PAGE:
But it still represents a massive shift in how the Middle Kingdom sees itself and what image it may try to project abroad in the 21st century. Given that China is well on its way to superpower status, how Xi runs Beijing will likely affect other nations across the globe.
5 A US Tourist Was Arrested For Dismembering A Japanese Woman
The issue of US citizens in Japan has become a charged one in recent years, with those at army bases in the country blamed for all manner of crimes. This week, a US tourist may have committed a crime that will add fuel to this diplomatic fire.
Hyogo Prefecture woman Saki Kondo was found dismembered, her body parts dumped scores of miles apart. American tourist Yevgeniy Vasilievich Bayraktar was quickly arrested.
Bayraktar arrived in Japan in January and is known to have met many local women via social media. In a particularly gruesome twist, images of him taking a number of women back to the apartment in which he is alleged to have dismembered Kondo have surfaced. If he did indeed commit the murder, it seems that he may have practiced the steps he would take first.
So far, Bayraktar has been charged with damaging and disposing of a corpse rather than murder. He has chosen to remain silent.
4 An Earthquake Left Papua New Guinea In Economic Ruin
Early Monday morning, a 7.5-magnitude earthquake struck the impoverished island nation of Papua New Guinea (PNG), triggering huge shocks, a landslide, and the collapse of buildings. Some 30 people were killed and over 300 injured in the tremor, a sad total but not one unheard of in earthquakes.
However, the infrastructure damage was another story. Across PNG, roads were knocked out, health centers devastated, schools buried, and power sources destroyed. For a nation with a nearly 90 percent rural population, such widespread damage could spell economic catastrophe.
The extent of the damage was symbolized by scenes in Tari of surgeons forced to operate on the injured by the light of their mobile phones. Behind the scenes, the quake caused chaos for oil and gas companies, which effectively make up PNG’s only profitable sector aside from tourism.
The fear is that the knock-on effects of the quake could wind up damaging this already poor nation even worse than the disaster itself.
3 Afghanistan’s PM Tried To Make Peace With The Taliban
If you can’t beat ‘em, make them an offer of peace. That seems to be the thinking behind Afghan President Ashraf Ghani’s speech on Wednesday. He offered to recognize the Taliban as a legitimate political party and give them their own offices in Kabul in return for peace talks. His hope is that his generous offer may encourage the Taliban to end their 16-year insurgency against the government.
Among other things, Ghani offered new elections that the militants would be allowed to contest, passports for Taliban leaders, and constitutional amendments to address the fighters’ concerns. The proposals are broadly in line with offers that Bogota made to FARC in 2016 to end Colombia’s five-decade civil war. Ghani presumably hopes that if it worked for one terrorist group, it can work for another.
The offer comes at a sensitive time. Just last month, a Taliban bomb hidden in an ambulance killed over 100 people in central Kabul.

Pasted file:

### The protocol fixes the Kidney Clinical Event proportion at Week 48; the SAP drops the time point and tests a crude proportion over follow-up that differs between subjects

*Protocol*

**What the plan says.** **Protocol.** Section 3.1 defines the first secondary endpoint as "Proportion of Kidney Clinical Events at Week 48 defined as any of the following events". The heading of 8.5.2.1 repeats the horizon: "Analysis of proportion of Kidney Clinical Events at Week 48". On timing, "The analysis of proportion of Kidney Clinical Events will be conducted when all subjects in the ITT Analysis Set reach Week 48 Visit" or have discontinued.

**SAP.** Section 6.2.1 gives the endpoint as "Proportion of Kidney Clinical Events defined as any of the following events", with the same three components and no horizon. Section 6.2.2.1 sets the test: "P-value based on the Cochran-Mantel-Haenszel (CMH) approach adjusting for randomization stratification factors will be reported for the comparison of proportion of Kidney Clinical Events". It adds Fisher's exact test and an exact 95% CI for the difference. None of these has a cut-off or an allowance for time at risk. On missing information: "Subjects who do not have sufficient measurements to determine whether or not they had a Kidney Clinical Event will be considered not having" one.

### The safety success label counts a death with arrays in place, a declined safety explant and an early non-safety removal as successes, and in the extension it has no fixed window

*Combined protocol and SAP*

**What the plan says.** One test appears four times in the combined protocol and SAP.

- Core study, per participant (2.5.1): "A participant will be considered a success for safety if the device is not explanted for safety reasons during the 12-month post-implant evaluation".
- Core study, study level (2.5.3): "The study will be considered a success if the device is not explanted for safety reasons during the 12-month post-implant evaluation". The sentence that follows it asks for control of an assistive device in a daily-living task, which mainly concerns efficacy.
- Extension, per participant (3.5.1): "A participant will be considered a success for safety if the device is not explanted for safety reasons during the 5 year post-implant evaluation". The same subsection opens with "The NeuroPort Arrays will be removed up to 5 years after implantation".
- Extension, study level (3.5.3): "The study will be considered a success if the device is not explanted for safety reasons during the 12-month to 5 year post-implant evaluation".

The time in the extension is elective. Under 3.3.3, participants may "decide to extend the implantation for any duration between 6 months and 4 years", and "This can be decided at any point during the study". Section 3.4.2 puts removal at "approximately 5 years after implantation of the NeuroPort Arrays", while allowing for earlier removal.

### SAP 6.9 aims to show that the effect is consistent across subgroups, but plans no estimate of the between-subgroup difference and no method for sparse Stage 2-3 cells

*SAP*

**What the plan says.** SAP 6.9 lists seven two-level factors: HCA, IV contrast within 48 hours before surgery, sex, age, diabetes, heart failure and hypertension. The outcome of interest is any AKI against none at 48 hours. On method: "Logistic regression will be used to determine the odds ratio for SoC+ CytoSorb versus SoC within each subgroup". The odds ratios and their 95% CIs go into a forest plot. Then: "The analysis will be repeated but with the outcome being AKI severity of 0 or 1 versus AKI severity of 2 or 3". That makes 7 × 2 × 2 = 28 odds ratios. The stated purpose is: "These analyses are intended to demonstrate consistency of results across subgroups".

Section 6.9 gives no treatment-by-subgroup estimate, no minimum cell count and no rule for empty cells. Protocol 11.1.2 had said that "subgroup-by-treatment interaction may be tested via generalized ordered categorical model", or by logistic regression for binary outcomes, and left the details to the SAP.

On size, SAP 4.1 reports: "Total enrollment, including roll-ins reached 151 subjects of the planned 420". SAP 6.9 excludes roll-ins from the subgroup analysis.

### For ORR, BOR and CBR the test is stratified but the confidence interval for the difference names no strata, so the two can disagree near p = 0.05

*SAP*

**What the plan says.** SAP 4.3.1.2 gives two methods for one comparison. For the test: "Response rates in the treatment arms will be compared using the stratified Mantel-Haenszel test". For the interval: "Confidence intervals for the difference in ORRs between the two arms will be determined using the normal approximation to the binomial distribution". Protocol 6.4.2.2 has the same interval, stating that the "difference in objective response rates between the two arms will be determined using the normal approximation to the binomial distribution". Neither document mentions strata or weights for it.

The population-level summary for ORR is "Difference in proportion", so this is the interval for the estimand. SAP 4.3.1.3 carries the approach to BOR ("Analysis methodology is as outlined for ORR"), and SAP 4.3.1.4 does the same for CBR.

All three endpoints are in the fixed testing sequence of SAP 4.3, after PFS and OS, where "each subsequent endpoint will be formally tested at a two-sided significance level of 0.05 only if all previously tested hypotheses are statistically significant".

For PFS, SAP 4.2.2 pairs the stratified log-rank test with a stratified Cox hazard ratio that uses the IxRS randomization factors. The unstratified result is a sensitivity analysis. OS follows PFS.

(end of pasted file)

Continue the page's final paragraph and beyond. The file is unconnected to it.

2 Saudi Arabia Sacked Its Entire Military Top Brass
The past few months have been interesting for Saudi Arabia. Crown Prince Mohammed bin Salman launched a liberalization and crackdown drive that seemed to involve allowing Western culture and women’s rights in even as he jailed or purged hard-liners and rivals from the ruling families.
After ending 2017 by going after business elites, the crown prince has now started 2018 by going after the military. This week, Riyadh purged the entire top brass of the military and air force, including the chief of staff. As with so many other of bin Salman’s moves, it is the biggest shake-up the nation’s army has faced in decades.
Although the purge was conducted under the guise of liberalization (women are now to be allowed to serve as soldiers, for instance), there’s speculation that it could really be about money.
Saudi Arabia is desperate to break its reliance on American, British, and French technology for its unpopular war in Yemen. Removing the generals may have been a way of ditching those who might oppose bin Salman’s new policy for manufacturing weapons on Saudi soil.
1 A Mysterious Explosion Left The British City Of Leicester Reeling
It was the sort of story that should have been a national tragedy. On Sunday, a Polish store in the British city of Leicester was destroyed in an explosion that also wiped out the house to which it was attached. Five people, including a worker at the store and three members of a family that lived above it, were killed. Another five were badly injured.
But instead of becoming a focal point for national mourning, the blast became one for speculation. At the time of this writing, the police still don’t know what caused it.
Three men have since been arrested on manslaughter charges, and police are adamant that it wasn’t related to terrorism. Still, that leaves a long list of things that might have caused it, each worrying in their own particular way.
It’s thought that the cause of the blast will not become clear for many days or weeks. Until it does, the people of Leicester are left dealing with a tragedy that no one understands and no one can explain.